Cell phones can become a weapon against disease.
In her work as an epidemiologist, Caroline Buckee thinks a lot about malaria—but the same could have been said when she was six years old. “There’s a story my dad tells about my dinnertime conversation when I was little,” she says. “I often used to say things like, ‘What’s your favorite disease?’ And it turns out my favorite was malaria.”
The obsession never quite waned, because malaria is caused by “a fascinating organism,” says Buckee, now an assistant professor at the Harvard School of Public Health. “It’s really a shape-shifter. It evolves very quickly to anything we throw at it. It’s a clever parasite.” And most disturbing, she says, even though it is treatable and preventable, malaria is still among the biggest infectious-disease killers of children.
In 2006, during a research trip to Kenya, it occurred to her that work her husband, Nathan Eagle (himself an Innovator Under 35 in 2009), was doing with data about cell-phone use might be employed in the service of malaria prevention. What if, Buckee wondered, location data from cell phones were used to intuit a malaria outbreak’s point of origin? Locals might then be warned via text messages to avoid the area or use bed netting. Health officials could know where to concentrate their mosquito-spray efforts.
Indeed, when Buckee pored over data from 15 million Kenyan cell phones, telltale patterns emerged. People who had made calls or sent messages through a certain phone tower were extremely likely to later visit a region near Lake Victoria where malaria wound up erupting in force. The area near that tower was probably the original hot spot—and thus where health officials should focus.
Buckee and her colleagues are still figuring out the best way to use this data (which was one of MIT Technology Review’s 10 Breakthrough Technologies of 2013). But the results so far give her confidence that she’s found a crucial tool for her work in epidemiology. “The ubiquity of cell phones is really changing how we think of diseases,” she says.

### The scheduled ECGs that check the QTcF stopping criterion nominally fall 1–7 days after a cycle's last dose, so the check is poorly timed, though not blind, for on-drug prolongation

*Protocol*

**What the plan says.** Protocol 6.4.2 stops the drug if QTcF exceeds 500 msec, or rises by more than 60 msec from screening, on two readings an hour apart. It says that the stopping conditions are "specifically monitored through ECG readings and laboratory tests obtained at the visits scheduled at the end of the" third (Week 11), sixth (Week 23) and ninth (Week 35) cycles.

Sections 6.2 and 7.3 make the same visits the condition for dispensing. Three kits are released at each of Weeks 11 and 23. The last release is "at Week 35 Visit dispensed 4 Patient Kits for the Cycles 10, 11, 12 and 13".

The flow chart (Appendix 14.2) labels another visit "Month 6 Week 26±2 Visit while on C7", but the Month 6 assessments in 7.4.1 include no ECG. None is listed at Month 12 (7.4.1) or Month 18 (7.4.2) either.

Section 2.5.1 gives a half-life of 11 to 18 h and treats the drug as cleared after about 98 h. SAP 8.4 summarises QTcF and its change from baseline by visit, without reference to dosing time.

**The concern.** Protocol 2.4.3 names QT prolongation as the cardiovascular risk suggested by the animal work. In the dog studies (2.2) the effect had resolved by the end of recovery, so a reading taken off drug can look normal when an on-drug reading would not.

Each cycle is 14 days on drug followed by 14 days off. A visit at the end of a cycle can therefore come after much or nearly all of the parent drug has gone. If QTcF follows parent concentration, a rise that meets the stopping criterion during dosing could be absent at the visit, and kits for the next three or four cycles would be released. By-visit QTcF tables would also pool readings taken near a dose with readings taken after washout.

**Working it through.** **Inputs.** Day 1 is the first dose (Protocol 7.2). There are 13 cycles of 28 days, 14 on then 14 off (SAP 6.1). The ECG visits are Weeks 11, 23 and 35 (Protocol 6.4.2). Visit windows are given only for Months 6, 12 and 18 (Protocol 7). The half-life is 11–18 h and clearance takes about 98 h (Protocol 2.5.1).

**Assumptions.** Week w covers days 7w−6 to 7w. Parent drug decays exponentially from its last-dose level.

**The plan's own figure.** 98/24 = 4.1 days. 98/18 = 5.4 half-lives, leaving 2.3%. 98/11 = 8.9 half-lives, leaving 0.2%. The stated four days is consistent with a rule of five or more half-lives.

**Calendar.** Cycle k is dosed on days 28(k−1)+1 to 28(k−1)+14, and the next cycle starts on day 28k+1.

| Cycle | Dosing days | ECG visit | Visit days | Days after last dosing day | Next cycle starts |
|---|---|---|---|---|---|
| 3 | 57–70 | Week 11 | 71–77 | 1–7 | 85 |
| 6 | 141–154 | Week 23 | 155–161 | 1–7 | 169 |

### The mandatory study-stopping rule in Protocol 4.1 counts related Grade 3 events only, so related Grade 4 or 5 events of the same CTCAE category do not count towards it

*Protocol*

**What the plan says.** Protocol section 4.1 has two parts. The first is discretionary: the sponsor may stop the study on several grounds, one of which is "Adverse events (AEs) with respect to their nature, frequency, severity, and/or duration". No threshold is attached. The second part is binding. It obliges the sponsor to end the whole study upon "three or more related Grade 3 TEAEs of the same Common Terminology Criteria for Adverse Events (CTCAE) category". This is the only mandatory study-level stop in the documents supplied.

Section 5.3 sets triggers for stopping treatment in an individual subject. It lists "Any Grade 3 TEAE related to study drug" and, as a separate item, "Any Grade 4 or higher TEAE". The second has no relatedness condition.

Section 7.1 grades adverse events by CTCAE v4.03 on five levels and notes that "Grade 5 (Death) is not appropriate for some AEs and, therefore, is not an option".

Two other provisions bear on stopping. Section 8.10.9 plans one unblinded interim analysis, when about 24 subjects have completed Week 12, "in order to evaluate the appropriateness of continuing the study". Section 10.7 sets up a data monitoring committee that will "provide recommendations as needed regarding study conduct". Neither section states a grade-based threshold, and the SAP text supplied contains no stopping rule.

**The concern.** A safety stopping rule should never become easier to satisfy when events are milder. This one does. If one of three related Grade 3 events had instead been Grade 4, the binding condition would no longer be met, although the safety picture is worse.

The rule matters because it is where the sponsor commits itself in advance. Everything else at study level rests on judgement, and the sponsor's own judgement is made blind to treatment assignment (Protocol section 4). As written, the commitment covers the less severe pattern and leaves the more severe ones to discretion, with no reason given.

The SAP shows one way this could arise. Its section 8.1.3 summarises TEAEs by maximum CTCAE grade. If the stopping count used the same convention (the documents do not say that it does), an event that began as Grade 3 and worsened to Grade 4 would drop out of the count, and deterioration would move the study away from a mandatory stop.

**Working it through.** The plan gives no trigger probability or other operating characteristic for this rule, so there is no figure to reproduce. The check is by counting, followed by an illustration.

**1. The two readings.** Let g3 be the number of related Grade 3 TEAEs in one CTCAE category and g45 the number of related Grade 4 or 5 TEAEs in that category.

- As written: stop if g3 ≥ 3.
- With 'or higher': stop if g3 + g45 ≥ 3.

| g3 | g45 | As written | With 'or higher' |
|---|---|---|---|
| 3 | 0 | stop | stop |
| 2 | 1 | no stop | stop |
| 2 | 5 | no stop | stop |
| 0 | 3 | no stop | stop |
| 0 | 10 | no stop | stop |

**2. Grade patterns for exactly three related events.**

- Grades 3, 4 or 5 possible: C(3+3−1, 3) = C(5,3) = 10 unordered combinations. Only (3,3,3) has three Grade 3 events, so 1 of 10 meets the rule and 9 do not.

Many innovations can’t happen without the right connections.
Rebeca Hwang thinks the insularity of Silicon Valley stifles innovation. To fix this, she’s become what she calls a mega-connector, trying to make it easier for entrepreneurs anywhere to find opportunities.
Hwang has spent the past few years as CEO of San Francisco–based YouNoodle, which helps run competitions among technologists and entrepreneurs. For example, the Intel Foundation used YouNoodle’s online service Podium to run business-plan competitions in Latin America and Europe. The government of Chile used it to solicit requests for funding from entrepreneurs.
It’s one of many ways Hwang, who was born in South Korea and raised in Argentina, has tried to link far-flung people or ideas. As an MIT undergrad she studied chemical engineering; at Stanford she cofounded the Cleantech Open business accelerator and pursued a PhD in social-network theory before joining YouNoodle.
“I could have chosen to just go the academic route; I could have just done entrepreneurialism,” she says. “But I think I excelled most at the intersection—bringing all these parties together and coming up with solutions that have several perspectives.”
A design student returned to his native Mexico City after college in the United States to help the megalopolis overcome its water crisis.